Differences in cognitive profile between TIA, stroke and elderly memory research subjects: a comparison of the MMSE and MoCA.
Pendlebury ST., Markwick A., de Jager CA., Zamboni G., Wilcock GK., Rothwell PM.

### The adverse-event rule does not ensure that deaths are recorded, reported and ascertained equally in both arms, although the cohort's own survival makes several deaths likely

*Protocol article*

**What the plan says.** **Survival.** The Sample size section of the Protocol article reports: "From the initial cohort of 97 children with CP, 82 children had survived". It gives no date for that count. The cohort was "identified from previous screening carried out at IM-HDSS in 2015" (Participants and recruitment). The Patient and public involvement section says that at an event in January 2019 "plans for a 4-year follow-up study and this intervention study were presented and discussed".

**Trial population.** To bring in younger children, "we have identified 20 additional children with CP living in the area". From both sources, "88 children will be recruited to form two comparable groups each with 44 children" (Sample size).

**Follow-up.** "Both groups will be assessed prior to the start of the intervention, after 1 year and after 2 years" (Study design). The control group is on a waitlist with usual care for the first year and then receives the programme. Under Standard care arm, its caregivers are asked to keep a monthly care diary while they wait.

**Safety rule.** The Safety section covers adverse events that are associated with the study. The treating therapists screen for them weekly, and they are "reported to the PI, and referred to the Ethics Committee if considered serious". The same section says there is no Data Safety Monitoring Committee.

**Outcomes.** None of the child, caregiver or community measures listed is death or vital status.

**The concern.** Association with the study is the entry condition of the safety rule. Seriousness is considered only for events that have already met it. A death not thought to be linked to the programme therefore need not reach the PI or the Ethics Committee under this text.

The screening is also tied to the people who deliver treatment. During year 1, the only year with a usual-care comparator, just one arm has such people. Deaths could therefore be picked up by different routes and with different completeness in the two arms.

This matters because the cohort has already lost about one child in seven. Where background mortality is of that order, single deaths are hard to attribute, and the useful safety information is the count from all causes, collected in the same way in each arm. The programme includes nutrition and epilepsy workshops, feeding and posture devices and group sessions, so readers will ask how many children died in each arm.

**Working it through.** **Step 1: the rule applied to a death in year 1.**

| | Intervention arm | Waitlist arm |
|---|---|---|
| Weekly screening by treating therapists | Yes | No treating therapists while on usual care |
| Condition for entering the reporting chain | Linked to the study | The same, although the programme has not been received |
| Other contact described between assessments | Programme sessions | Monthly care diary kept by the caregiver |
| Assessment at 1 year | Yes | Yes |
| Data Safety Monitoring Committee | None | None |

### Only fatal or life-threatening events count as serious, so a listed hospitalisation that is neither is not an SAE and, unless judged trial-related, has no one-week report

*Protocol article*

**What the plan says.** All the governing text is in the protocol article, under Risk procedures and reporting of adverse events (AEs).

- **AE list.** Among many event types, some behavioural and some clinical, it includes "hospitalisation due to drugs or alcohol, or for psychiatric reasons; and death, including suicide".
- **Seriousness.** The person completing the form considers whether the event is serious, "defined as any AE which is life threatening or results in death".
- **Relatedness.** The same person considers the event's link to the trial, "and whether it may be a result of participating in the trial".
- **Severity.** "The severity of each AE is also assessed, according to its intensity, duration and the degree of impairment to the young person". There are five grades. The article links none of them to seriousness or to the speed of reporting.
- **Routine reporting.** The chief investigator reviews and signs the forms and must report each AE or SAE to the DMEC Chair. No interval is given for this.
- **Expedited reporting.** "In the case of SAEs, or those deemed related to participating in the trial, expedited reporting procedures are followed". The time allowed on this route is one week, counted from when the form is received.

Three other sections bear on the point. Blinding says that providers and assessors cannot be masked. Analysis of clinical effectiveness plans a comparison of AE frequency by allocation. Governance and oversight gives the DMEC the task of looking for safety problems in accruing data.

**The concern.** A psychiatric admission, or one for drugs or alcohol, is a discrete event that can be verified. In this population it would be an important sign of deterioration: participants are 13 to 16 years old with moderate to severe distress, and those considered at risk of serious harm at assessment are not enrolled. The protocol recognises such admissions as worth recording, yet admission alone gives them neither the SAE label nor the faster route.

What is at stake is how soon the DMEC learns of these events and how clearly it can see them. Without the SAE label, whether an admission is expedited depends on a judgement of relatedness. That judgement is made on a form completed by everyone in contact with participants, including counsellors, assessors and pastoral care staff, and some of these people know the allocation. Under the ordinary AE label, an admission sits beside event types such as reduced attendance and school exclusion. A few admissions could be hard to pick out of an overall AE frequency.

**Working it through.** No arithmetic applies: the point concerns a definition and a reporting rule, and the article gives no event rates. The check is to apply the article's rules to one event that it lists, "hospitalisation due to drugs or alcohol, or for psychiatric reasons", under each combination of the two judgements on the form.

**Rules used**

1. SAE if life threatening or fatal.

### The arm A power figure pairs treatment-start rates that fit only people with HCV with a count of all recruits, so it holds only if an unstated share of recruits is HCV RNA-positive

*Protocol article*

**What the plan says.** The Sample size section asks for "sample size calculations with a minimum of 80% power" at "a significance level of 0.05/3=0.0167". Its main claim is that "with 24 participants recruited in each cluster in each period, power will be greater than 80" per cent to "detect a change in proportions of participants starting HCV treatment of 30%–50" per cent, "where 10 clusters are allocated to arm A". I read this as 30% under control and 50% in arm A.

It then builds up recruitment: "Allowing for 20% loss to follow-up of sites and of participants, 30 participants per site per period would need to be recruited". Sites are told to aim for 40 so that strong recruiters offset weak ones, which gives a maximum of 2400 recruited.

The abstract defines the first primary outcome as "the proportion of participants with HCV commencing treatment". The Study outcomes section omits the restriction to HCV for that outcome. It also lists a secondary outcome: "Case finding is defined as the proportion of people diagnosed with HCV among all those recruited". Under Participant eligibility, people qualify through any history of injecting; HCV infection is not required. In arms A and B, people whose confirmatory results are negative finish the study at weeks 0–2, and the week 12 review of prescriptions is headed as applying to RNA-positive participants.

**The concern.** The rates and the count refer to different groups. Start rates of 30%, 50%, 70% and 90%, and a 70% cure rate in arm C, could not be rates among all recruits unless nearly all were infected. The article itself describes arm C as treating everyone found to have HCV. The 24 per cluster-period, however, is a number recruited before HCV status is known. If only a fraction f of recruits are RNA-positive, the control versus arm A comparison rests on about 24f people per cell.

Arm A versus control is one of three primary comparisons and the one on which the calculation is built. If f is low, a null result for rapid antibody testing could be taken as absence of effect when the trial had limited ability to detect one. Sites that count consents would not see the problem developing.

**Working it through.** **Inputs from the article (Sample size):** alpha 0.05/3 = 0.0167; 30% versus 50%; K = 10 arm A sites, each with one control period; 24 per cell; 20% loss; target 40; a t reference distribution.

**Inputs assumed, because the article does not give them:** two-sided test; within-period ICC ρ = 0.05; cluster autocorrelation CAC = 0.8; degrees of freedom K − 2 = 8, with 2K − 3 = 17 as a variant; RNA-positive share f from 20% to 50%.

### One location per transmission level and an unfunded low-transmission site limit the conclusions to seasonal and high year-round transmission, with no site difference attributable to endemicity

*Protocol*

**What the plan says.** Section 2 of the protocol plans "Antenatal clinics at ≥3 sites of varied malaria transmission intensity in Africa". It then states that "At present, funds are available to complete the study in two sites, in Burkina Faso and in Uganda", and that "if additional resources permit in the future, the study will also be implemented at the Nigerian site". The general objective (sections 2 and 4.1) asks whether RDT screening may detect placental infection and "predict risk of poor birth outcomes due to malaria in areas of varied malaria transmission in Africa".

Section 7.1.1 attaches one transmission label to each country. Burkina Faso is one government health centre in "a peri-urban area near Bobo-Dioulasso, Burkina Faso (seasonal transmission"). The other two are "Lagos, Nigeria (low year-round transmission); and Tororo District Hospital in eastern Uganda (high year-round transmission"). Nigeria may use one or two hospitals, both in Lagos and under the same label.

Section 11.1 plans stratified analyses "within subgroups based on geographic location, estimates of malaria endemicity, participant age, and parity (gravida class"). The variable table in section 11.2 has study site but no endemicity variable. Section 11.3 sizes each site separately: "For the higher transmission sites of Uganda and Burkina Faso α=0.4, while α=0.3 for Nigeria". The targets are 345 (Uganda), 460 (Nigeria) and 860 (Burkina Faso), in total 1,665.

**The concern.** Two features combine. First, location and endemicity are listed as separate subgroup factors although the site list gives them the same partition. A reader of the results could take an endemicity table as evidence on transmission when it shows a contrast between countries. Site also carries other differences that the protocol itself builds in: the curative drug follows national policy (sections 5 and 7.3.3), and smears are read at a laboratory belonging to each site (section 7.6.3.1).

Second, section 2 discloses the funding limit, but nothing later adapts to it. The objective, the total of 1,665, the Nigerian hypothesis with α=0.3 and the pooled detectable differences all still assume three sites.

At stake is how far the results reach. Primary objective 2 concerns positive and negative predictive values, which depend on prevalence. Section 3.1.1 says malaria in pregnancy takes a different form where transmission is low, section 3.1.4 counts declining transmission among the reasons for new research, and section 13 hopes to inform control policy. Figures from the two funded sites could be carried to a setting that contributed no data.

BACKGROUND: The Montreal Cognitive Assessment (MoCA) appears more sensitive to mild cognitive impairment (MCI) than the Mini-Mental State Examination (MMSE): over 50% of TIA and stroke patients with an MMSE score of ≥27 ('normal' cognitive function) at ≥6 months after index event, score <26 on the MoCA, a cutoff which has good sensitivity and specificity for MCI in this population. We hypothesized that sensitivity of the MoCA to MCI might in part be due to detection of different patterns of cognitive domain impairment. We therefore compared performance on the MMSE and MoCA in subjects without major cognitive impairment (MMSE score of ≥24) with differing clinical characteristics: a TIA and stroke cohort in which frontal/executive deficits were expected to be prevalent and a memory research cohort. METHODS: The MMSE and MoCA were done on consecutive patients with TIA or stroke in a population-based study (Oxford Vascular Study) 6 months or more after the index event and on consecutive subjects enrolled in a memory research cohort (the Oxford Project to Investigate Memory and Ageing). Patients with moderate-to-severe cognitive impairment (MMSE score of <24), dysphasia or inability to use the dominant arm were excluded. RESULTS: Of 207 stroke patients (mean age ± SD: 72 ± 11.5 years, 54% male), 156 TIA patients (mean age 71 ± 12.1 years, 53% male) and 107 memory research subjects (mean age 76 ± 6.6 years, 46% male), stroke patients had the lowest mean ± SD cognitive scores (MMSE score of 27.7 ± 1.84 and MoCA score of 22.9 ± 3.6), whereas TIA (MMSE score of 28.4 ± 1.7 and MoCA score of 24.9 ± 3.3) and memory subject scores (MMSE score of 28.5 ± 1.7 and MoCA score of 25.5 ± 3.0) were more similar. Rates of MoCA score of <26 in subjects with normal MMSE ( ≥27) were lowest in memory subjects, intermediate in TIA and highest after stroke (34 vs. 48 vs. 67%, p < 0.001). The cerebrovascular patients scored lower than the memory subjects on all MoCA frontal/executive subtests with differences being most marked in visuoexecutive function, verbal fluency and sustained attention (all p < 0.0001) and in stroke versus TIA (after adjustment for age and education). Stroke patients performed worse than TIA patients only on MMSE orientation in contrast to 6/10 subtests of the MoCA. Results were similar after restricting analyses to those with an MMSE score of ≥27. CONCLUSIONS: The MoCA demonstrated more differences in cognitive profile between TIA, stroke and memory research subjects without major cognitive impairment than the MMSE. The MoCA showed between-group differences even in those with normal MMSE and would thus appear to be a useful brief tool to assess cognition in those with MCI, particularly where the ceiling effect of the MMSE is problematic.